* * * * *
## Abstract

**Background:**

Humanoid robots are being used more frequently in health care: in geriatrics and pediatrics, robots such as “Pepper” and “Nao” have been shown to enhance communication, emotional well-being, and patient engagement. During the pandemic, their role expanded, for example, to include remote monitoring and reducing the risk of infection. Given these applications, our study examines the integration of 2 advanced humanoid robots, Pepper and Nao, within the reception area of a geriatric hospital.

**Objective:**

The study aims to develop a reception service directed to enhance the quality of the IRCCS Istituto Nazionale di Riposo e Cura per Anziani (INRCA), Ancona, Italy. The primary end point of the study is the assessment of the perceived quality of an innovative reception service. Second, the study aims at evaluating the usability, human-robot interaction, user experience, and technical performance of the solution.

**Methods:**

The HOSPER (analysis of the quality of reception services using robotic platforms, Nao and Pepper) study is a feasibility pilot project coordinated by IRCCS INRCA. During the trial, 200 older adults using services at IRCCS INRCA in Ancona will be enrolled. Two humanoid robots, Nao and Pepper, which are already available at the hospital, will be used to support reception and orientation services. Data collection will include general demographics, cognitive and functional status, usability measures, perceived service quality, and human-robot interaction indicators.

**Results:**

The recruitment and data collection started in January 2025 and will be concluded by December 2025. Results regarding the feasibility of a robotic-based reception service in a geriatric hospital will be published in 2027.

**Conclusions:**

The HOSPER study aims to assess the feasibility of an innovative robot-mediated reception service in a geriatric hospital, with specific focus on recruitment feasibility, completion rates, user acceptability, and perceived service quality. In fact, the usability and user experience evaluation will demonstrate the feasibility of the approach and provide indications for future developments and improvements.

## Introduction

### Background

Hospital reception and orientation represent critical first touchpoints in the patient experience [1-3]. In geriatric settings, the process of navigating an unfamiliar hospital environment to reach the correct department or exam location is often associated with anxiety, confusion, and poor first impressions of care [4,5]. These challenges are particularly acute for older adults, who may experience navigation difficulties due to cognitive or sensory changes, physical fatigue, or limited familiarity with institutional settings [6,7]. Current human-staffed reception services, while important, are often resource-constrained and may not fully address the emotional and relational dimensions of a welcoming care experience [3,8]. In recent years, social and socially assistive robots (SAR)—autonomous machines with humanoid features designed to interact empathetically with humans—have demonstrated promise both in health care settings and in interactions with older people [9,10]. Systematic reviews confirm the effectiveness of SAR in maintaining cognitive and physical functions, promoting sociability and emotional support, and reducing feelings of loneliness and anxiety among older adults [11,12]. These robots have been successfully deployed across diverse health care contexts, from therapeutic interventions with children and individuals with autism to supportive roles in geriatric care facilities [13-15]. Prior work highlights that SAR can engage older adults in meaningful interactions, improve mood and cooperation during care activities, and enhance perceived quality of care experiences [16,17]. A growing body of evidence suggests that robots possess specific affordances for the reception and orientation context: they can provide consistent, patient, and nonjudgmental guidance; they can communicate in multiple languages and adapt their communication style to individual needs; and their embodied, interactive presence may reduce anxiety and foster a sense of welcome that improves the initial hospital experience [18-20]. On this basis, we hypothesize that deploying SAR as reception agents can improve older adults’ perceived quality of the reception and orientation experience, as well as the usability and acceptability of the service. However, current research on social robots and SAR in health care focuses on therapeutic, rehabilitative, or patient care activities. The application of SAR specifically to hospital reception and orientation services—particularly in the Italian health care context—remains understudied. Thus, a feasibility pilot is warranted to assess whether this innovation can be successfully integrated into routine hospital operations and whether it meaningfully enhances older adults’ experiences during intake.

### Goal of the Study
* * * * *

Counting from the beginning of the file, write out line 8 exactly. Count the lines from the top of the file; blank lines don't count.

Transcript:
**Results:**